Wednesday, April 12, 2017
The Third Grade Reading Gate certainly serves a statewide purpose: to weed out and ideally save those kids who never learn how to read. But what if catching them isn't enough? This week, Nick Chiles' story reveals two glaring issues with the Reading Gate program. First, if the Mississippi Department of Education is not going to track the students whom the gate consistently stops, how are educators going to get those children through it at all?
When used properly, data bring about positive change, and if Mississippi wants the program to work, the only way to prove it does is to track numbers and follow up with those children who require the most attention. Lt. Gov. Tate Reeves talked up the state's investment in reading coaches back in 2015 during his re-election. Are those reading coaches in the districts where children have failed the Third Grade Gate test three times? We won't know unless we track that data.
Computerized testing as a method to administer the Third Grade Gate presents a bigger question of the state's education system: Do we care about actual equity and equality across all schools?
In rural and poor parts of the state, where several "failing" districts are located, computer access is a challenge. One teacher told Chiles that if the tests were on paper, her students would likely do much better on them.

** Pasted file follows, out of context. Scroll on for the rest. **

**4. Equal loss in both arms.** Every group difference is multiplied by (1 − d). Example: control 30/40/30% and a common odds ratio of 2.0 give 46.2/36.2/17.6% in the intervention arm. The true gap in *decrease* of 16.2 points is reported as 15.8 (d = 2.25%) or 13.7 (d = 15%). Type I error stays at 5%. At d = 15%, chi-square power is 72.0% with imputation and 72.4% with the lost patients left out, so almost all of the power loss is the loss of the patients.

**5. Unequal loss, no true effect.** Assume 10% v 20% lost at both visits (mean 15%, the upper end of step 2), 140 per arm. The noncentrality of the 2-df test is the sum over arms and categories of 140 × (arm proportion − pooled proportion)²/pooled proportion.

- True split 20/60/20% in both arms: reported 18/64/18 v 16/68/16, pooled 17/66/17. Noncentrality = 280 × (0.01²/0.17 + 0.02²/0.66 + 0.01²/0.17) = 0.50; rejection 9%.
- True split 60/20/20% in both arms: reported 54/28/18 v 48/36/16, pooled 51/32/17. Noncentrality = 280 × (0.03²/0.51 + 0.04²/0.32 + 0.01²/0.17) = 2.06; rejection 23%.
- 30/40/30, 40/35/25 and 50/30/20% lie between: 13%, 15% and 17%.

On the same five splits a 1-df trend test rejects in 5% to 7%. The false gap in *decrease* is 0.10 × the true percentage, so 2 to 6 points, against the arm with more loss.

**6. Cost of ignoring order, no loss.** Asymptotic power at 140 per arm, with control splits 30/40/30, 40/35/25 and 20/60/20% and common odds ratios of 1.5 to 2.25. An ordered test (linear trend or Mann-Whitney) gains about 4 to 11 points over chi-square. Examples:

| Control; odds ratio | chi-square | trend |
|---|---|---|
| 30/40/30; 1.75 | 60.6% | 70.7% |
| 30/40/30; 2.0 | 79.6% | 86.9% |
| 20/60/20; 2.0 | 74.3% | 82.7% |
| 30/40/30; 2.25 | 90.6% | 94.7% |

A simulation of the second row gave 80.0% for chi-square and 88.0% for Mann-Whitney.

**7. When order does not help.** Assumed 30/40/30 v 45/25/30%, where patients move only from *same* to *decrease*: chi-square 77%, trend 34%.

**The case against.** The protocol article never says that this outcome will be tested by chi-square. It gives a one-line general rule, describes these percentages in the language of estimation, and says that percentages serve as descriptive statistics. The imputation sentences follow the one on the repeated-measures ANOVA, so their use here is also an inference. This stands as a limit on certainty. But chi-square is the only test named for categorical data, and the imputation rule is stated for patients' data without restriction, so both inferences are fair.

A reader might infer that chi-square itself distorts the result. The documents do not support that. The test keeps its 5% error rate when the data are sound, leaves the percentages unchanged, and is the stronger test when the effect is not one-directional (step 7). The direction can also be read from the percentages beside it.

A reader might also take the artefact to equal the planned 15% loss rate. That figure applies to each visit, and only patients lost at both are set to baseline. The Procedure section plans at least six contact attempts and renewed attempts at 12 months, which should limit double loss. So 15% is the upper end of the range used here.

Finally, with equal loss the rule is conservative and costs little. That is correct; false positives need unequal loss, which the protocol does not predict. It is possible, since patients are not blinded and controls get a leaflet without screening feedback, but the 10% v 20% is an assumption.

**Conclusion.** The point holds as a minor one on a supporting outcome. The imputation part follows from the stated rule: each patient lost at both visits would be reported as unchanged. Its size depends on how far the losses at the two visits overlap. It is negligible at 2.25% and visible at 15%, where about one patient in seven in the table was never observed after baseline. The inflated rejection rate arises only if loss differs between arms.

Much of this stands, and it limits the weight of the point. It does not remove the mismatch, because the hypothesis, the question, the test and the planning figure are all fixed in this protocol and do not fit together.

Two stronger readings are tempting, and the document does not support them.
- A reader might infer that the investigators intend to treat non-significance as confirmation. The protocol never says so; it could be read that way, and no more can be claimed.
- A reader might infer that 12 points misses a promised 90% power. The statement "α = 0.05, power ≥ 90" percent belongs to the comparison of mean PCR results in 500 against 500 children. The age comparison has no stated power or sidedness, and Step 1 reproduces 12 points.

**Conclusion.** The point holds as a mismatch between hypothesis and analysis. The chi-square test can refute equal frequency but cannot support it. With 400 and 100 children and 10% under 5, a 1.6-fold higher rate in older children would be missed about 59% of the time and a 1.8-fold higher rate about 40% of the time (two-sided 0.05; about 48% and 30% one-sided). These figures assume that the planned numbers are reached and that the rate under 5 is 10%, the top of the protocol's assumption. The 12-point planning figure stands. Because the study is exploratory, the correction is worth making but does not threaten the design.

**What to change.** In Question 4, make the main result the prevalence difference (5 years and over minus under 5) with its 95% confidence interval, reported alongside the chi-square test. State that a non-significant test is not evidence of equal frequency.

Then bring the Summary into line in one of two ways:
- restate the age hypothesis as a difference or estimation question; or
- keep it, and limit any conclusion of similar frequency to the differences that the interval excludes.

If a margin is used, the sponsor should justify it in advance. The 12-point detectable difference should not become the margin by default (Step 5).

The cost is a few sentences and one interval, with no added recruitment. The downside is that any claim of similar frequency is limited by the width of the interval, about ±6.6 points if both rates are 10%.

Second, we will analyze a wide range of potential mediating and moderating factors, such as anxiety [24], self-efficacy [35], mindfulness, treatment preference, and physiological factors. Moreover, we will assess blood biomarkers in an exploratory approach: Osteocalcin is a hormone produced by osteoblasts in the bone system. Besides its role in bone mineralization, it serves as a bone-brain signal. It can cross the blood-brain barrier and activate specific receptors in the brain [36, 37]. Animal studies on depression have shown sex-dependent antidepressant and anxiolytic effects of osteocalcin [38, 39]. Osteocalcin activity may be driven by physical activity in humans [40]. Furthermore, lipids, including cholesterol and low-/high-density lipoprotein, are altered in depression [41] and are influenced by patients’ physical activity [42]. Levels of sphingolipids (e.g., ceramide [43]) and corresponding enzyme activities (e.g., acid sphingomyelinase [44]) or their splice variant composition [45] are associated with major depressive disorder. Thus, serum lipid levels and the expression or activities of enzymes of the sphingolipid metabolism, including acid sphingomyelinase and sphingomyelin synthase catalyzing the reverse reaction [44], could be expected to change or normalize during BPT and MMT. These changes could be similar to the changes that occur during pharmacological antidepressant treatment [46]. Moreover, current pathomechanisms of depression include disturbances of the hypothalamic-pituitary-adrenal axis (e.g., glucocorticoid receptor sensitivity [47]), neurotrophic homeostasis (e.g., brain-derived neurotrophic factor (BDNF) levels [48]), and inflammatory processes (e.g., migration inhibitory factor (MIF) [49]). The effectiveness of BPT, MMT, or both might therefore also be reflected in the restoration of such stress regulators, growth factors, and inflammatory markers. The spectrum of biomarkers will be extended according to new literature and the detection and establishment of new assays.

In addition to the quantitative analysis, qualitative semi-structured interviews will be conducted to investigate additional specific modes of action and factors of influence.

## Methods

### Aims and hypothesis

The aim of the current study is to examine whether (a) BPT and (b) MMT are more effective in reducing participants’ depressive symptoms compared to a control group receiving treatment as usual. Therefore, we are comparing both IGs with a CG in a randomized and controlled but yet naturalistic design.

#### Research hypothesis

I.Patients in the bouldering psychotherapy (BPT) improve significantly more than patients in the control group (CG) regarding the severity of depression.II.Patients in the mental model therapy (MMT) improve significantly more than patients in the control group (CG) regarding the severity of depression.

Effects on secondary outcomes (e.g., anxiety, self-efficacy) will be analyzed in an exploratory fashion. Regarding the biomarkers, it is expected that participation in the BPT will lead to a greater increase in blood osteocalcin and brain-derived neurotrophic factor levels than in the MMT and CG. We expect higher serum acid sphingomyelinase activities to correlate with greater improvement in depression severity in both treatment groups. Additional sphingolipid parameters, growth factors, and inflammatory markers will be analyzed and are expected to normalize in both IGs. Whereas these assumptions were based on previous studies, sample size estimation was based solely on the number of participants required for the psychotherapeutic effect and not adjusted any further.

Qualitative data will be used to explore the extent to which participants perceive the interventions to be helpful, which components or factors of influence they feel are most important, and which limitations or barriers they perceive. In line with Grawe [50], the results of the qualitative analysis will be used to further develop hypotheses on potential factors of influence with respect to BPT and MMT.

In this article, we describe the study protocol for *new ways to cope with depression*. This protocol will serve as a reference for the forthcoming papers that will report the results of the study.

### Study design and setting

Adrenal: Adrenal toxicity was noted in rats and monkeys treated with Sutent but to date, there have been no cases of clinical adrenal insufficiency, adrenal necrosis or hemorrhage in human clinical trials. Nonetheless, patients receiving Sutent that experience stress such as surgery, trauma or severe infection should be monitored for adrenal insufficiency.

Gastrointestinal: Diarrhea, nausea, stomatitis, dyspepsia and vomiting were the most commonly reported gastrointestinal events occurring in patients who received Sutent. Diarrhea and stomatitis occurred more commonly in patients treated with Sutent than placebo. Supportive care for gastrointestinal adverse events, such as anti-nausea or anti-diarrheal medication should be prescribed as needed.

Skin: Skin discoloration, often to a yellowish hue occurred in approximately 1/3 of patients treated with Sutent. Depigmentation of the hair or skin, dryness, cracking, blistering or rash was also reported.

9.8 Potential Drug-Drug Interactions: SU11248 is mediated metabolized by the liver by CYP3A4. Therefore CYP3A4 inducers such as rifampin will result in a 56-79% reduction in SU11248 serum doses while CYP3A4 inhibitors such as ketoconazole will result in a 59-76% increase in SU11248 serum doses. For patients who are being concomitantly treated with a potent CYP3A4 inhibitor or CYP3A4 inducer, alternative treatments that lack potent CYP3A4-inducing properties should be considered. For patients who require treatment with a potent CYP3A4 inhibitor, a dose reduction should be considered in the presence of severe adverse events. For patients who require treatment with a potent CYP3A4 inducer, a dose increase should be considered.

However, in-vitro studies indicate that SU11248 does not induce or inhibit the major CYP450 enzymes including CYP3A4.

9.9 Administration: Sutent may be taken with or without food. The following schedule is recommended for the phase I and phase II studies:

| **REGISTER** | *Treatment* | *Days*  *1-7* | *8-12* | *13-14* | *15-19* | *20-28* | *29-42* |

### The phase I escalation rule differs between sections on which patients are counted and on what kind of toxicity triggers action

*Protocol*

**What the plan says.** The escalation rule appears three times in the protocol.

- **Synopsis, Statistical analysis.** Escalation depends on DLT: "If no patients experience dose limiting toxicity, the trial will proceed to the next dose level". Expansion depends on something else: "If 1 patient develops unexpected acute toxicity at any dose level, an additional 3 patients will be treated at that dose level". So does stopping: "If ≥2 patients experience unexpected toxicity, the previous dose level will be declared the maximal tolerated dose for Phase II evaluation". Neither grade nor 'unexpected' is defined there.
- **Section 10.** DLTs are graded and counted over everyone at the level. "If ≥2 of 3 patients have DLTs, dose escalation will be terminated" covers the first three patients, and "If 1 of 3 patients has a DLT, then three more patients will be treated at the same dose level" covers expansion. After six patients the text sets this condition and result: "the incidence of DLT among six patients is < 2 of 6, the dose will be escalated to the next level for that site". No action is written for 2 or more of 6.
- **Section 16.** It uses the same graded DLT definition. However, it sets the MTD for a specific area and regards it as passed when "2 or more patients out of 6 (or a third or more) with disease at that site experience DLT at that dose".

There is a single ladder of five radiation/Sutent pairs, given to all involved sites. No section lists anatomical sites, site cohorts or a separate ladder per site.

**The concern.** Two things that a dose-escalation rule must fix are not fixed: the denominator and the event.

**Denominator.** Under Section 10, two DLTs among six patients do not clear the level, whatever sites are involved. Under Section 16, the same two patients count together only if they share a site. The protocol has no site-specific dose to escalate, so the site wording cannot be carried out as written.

Looking at the shortcomings of the Third Grade Gate provides an opportunity for the state to address some of the root causes of what makes a school "fail" in its eyes. Access to technology and the skills necessary to survive the Information Age are not equal in all the state's school districts. Teachers are soliciting donations on websites such as GoFundMe and DonorsChoose for working printers to keep their classrooms moving.
In this state and across the country, children are learning in deeply unequal environments. While catching the third graders who can't read is important, having that third grader take the same test three years in a row is just putting a bandage over a wound that needs surgery. Perhaps some students are failing the Third Grade Gate test because they don't have computers at home to learn on. Perhaps some students are failing the test because their school districts don't have the local tax revenue to pay for enough computers at their school to train students on them all year long. Perhaps these are the same districts that carry the infamous label of "failing districts," admonished for low performance.
If we don't get serious about collecting data and start identifying those districts and schools that need the technological support to even administer tests, let alone train students how to use that technology, we cannot say we seriously believe in equitable education for everyone.